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College Physics for AP® Courses

Section Summary

College Physics for AP® CoursesSection Summary

17.1 Sound

  • Sound is a disturbance of matter that is transmitted from its source outward.
  • Sound is one type of wave.
  • Hearing is the perception of sound.

17.2 Speed of Sound, Frequency, and Wavelength

The relationship of the speed of sound vwvw size 12{v size 8{w}} {}, its frequency ff size 12{f} {}, and its wavelength λλ size 12{λ} {} is given by


which is the same relationship given for all waves.

In air, the speed of sound is related to air temperature TT size 12{T} {} by


vwvw size 12{v size 8{w}} {} is the same for all frequencies and wavelengths.

17.3 Sound Intensity and Sound Level

  • Intensity is the same for a sound wave as was defined for all waves; it is

    I=PA,I=PA, size 12{I= { {P} over {A} } } {}

    where PP is the power crossing area AA. The SI unit for II is watts per meter squared. The intensity of a sound wave is also related to the pressure amplitude ΔpΔp

    I= (Δp) 2 2 ρv w ,I= (Δp) 2 2 ρv w , size 12{I= { { left (Δp right )} over {2 ital "pv" size 8{m}} } rSup {2} } {}

    where ρρ size 12{p} {} is the density of the medium in which the sound wave travels and vwvw size 12{p} {} is the speed of sound in the medium.

  • Sound intensity level in units of decibels (dB) is

    βdB=10log10II0,βdB=10log10II0, size 12{β left ("dB" right )="10""log" rSub { size 8{"10"} } left ( { {I} over {I rSub { size 8{0} } } } right )} {}

    where I0 = 10 –12 W/ m2 I0 = 10 –12 W/ m2 is the threshold intensity of hearing.

17.4 Doppler Effect and Sonic Booms

  • The Doppler effect is an alteration in the observed frequency of a sound due to motion of either the source or the observer.
  • The actual change in frequency is called the Doppler shift.
  • A sonic boom is constructive interference of sound created by an object moving faster than sound.
  • A sonic boom is a type of bow wake created when any wave source moves faster than the wave propagation speed.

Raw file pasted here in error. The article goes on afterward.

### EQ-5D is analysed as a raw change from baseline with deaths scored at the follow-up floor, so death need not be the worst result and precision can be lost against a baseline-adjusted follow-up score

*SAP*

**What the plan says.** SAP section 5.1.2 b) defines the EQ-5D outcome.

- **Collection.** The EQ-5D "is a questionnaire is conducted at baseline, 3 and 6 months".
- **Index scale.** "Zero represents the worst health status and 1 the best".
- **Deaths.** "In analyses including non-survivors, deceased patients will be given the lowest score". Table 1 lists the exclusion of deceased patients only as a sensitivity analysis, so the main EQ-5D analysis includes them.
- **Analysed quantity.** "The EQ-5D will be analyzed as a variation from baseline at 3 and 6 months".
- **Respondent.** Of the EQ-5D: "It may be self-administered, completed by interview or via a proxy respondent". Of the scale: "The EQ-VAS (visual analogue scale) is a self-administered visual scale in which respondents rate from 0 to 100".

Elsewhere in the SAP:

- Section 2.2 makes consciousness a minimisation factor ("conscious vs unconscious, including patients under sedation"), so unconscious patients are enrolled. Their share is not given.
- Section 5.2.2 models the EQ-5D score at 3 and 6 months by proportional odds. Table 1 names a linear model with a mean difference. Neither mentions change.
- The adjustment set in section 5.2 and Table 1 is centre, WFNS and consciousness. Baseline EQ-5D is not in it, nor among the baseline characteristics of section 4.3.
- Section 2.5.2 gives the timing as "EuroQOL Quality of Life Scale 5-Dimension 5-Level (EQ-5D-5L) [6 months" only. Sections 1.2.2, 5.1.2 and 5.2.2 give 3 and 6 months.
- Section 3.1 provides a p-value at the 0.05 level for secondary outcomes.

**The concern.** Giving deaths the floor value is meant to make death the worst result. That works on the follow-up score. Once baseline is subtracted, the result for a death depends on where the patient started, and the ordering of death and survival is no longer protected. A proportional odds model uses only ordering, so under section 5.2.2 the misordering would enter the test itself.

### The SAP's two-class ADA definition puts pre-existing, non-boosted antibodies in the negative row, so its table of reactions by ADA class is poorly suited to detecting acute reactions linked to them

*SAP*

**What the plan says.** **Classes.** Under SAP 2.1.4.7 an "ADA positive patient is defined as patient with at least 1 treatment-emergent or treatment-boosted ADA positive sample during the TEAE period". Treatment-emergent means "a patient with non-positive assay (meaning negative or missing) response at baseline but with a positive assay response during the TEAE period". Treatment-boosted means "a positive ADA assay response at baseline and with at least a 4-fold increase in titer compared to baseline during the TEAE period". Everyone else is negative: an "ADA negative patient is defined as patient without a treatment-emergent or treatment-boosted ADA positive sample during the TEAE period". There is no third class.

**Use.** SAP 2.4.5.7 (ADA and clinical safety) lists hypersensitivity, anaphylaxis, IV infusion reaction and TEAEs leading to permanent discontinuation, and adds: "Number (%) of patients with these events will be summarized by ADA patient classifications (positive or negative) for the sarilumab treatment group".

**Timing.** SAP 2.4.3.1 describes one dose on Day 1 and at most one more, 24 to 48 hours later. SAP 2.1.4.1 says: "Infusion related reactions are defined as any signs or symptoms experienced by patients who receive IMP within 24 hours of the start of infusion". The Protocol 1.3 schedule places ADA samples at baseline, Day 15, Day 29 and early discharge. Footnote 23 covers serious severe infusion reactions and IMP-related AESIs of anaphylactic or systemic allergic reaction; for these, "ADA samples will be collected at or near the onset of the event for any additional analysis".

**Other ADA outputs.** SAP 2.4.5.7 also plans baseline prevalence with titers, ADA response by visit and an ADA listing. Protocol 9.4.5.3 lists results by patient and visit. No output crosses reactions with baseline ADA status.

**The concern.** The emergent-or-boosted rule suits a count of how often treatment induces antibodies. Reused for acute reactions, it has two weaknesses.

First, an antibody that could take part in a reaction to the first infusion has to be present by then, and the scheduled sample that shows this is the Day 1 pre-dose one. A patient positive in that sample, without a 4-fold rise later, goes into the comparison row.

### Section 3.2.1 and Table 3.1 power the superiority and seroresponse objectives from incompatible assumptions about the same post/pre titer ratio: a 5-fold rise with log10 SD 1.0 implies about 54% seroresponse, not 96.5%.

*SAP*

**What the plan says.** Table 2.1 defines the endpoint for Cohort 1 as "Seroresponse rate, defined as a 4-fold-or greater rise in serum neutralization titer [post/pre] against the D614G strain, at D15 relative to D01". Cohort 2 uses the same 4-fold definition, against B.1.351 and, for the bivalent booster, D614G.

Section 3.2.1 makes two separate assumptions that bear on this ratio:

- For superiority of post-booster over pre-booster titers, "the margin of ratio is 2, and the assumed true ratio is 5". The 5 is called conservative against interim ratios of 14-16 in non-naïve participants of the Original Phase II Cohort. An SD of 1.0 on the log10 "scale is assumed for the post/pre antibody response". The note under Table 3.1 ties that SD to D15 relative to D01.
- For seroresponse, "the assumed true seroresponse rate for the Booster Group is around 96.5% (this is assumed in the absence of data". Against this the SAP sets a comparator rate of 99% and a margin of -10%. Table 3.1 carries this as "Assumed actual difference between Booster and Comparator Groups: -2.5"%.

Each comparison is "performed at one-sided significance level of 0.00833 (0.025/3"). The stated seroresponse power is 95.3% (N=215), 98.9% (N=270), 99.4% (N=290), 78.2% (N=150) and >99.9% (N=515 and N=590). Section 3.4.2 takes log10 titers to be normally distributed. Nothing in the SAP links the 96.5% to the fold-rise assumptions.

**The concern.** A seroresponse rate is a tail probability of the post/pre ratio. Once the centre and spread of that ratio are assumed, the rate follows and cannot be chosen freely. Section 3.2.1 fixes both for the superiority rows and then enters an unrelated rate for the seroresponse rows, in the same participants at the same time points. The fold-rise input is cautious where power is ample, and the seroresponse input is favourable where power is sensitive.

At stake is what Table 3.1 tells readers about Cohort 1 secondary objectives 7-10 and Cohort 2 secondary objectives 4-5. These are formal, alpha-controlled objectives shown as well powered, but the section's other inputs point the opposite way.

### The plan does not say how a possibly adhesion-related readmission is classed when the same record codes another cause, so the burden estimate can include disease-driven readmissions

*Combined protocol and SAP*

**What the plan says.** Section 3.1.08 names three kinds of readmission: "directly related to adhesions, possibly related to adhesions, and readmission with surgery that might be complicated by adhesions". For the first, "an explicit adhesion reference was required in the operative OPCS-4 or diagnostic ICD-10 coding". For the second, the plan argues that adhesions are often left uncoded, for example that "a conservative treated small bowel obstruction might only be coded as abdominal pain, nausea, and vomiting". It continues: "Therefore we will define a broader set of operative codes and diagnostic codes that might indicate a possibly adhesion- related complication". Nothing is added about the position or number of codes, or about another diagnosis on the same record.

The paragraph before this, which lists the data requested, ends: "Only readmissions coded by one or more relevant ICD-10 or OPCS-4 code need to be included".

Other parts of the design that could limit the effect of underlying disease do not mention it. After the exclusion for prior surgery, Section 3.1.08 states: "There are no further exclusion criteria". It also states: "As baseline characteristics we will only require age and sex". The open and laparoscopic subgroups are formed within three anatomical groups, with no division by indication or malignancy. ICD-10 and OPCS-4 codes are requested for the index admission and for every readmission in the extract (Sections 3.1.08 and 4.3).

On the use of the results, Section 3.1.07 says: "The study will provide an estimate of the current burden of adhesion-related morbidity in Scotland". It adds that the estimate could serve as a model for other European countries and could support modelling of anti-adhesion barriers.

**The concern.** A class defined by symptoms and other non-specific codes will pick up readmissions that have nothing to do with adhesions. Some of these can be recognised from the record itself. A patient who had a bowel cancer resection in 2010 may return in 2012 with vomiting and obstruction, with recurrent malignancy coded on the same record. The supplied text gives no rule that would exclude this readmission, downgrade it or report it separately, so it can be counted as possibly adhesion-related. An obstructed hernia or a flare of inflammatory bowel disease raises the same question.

• For a stationary observer and a moving source, the observed frequency fobsfobs size 12{f rSub { size 8{"obs"} } } {} is:
    fobs=fsvwvw±vs,fobs=fsvwvw±vs, size 12{f rSub { size 8{"obs"} } =f rSub { size 8{s} } left ( { {v rSub { size 8{w} } } over {v rSub { size 8{w} } +- v rSub { size 8{s} } } } right )} {}
    where fsfs size 12{f rSub { size 8{s} } } {} is the frequency of the source, vsvs size 12{v rSub { size 8{s} } } {} is the speed of the source, and vwvw size 12{v rSub { size 8{w} } } {} is the speed of sound. The minus sign is used for motion toward the observer and the plus sign for motion away.
  • For a stationary source and moving observer, the observed frequency is:
    fobs=fsvw±vobsvw,fobs=fsvw±vobsvw, size 12{f rSub { size 8{"obs"} } =f rSub { size 8{s} } left ( { {v rSub { size 8{w} } +- v rSub { size 8{"obs"} } } over {v rSub { size 8{w} } } } right )} {}
    where vobsvobs size 12{v rSub { size 8{"obs"} } } {} is the speed of the observer.

17.5 Sound Interference and Resonance: Standing Waves in Air Columns

  • Sound interference and resonance have the same properties as defined for all waves.
  • In air columns, the lowest-frequency resonance is called the fundamental, whereas all higher resonant frequencies are called overtones. Collectively, they are called harmonics.
  • The resonant frequencies of a tube closed at one end are:
    fn=nvw4L n=1, 3, 5...,fn=nvw4L n=1, 3, 5..., size 12{n=1,3,5 "." "." "." } {}
    f1f1 size 12{f rSub { size 8{1} } } {} is the fundamental and LL size 12{L} {} is the length of the tube.
  • The resonant frequencies of a tube open at both ends are:
    fn=nvw2L n=1, 2, 3...fn=nvw2L n=1, 2, 3... size 12{n=1,3,5 "." "." "." } {}

17.6 Hearing

  • The range of audible frequencies is 20 to 20,000 Hz.
  • Those sounds above 20,000 Hz are ultrasound, whereas those below 20 Hz are infrasound.
  • The perception of frequency is pitch.
  • The perception of intensity is loudness.
  • Loudness has units of phons.

17.7 Ultrasound

  • The acoustic impedance is defined as:
    ρρ is the density of a medium through which the sound travels and vv is the speed of sound through that medium.
  • The intensity reflection coefficient aa, a measure of the ratio of the intensity of the wave reflected off a boundary between two media relative to the intensity of the incident wave, is given by
    a = Z 2 Z 1 2 Z 1 + Z 2 2 . a = Z 2 Z 1 2 Z 1 + Z 2 2 . size 12{a= { { left (Z rSub { size 8{2} } - Z rSub { size 8{1} } right ) rSup { size 8{2} } } over { left (Z rSub { size 8{1} } +Z rSub { size 8{2} } right ) rSup { size 8{2} } } } } {}
  • The intensity reflection coefficient is a unitless quantity.
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